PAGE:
If /(x) is twice differentiable for all xe(a,b), and if for the second derivative /"(x) < 0 is fulfilled, the function /(x) is concave on (a,b). If /(x) is twice differentiable for all x e (a,b), and if the second derivative is negative, f"(x) < 0, the function /(x) is strictly concave on (a,b). For a strictly concave function/(x) of a single argument, the graph between any two points x, < x2 remains above the line segment joining

(a) A strictly convex function and (b) a strictly concave function of a single

FIGURE 3.1 (a) A strictly convex function and (b) a strictly concave function of a single

argument.

the values /(x,), /(x2) corresponding to these points (Figure 3.1b). An example of a concave function is f(x) = In .v. If a function f(x) is convex, the function -f(x) is concave and vice versa. Thus, f(x) = In x and g(x) = [x are both concave functions but -ln(x) and -л/х are both convex functions.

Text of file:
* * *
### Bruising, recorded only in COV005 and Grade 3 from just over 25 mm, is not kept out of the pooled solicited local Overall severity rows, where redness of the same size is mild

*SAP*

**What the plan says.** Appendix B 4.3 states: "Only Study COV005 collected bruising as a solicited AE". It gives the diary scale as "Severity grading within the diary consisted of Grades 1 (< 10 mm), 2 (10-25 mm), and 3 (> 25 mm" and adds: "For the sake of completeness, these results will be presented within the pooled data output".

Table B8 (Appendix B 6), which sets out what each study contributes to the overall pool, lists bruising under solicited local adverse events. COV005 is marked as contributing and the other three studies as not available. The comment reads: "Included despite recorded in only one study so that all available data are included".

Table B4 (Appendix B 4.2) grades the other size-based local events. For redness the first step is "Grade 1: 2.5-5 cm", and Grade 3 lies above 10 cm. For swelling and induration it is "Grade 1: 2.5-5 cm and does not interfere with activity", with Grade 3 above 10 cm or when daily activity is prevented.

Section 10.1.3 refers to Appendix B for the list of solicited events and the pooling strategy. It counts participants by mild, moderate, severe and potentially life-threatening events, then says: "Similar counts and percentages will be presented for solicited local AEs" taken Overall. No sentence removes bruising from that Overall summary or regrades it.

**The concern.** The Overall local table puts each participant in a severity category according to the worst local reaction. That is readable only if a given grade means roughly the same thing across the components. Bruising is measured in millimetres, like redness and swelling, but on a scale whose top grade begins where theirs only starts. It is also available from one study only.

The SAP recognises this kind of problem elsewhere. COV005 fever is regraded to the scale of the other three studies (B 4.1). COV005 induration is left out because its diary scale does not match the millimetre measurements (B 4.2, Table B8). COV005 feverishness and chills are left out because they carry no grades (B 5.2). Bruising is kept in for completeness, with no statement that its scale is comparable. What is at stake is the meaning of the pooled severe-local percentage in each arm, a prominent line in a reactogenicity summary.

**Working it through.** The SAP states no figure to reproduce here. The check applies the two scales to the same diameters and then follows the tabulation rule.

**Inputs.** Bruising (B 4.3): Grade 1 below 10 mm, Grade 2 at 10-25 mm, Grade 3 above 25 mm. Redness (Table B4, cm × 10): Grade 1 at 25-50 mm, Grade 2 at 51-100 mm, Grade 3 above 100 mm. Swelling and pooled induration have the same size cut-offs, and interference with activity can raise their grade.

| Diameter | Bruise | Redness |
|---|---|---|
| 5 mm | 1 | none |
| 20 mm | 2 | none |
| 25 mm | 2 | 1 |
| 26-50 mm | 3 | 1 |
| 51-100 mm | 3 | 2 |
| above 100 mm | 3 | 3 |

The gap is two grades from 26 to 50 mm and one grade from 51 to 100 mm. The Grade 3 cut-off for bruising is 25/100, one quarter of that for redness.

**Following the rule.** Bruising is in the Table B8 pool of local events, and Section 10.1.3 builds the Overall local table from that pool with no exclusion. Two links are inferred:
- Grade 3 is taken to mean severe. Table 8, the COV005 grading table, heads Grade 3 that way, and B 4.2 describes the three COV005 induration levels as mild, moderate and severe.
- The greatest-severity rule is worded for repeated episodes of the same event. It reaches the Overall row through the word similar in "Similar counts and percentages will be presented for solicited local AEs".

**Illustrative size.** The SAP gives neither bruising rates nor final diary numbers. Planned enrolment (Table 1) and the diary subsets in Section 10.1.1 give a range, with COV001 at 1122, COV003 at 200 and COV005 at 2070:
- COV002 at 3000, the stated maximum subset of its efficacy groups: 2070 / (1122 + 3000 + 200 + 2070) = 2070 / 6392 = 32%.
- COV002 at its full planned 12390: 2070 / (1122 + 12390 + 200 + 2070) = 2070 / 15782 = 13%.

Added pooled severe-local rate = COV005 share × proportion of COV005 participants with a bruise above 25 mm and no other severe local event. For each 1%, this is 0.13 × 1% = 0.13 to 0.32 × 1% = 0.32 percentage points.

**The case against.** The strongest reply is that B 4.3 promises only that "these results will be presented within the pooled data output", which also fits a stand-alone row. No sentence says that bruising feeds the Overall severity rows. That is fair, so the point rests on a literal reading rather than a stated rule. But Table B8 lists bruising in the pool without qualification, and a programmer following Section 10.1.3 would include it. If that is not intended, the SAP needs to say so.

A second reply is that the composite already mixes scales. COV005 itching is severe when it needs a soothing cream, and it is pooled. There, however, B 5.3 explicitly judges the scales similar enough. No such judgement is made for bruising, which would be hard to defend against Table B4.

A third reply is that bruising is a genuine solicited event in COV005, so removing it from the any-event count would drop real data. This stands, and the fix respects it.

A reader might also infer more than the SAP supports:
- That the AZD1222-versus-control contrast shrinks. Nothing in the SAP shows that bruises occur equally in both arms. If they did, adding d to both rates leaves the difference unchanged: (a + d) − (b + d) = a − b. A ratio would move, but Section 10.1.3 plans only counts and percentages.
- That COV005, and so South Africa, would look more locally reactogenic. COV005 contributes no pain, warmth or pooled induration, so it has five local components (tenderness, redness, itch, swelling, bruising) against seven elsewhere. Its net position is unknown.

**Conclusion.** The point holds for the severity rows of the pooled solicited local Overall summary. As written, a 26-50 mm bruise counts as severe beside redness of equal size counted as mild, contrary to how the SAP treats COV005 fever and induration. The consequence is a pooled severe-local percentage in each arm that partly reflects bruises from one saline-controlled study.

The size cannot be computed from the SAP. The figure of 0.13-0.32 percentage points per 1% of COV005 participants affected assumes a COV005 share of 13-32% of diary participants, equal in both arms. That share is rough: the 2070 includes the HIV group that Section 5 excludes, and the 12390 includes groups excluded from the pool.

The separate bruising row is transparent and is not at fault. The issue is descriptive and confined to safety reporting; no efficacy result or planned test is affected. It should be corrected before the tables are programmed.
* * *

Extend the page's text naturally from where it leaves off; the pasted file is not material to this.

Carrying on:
A sum of convex functions is a convex function and a sum of concave functions is a concave function.

A convex function does not mean that the function is increasing or decreasing. The absolute maximum of a convex function is never found in the interior of the domain where the arguments vary. It occurs at the boundary of the domain. Similarly, the absolute minimum of a concave function is never found in the interior of the domain where the arguments vary. It occurs at the boundary of the domain.

The concepts of convex/concave functions are very powerful and can be used to prove various inequalities.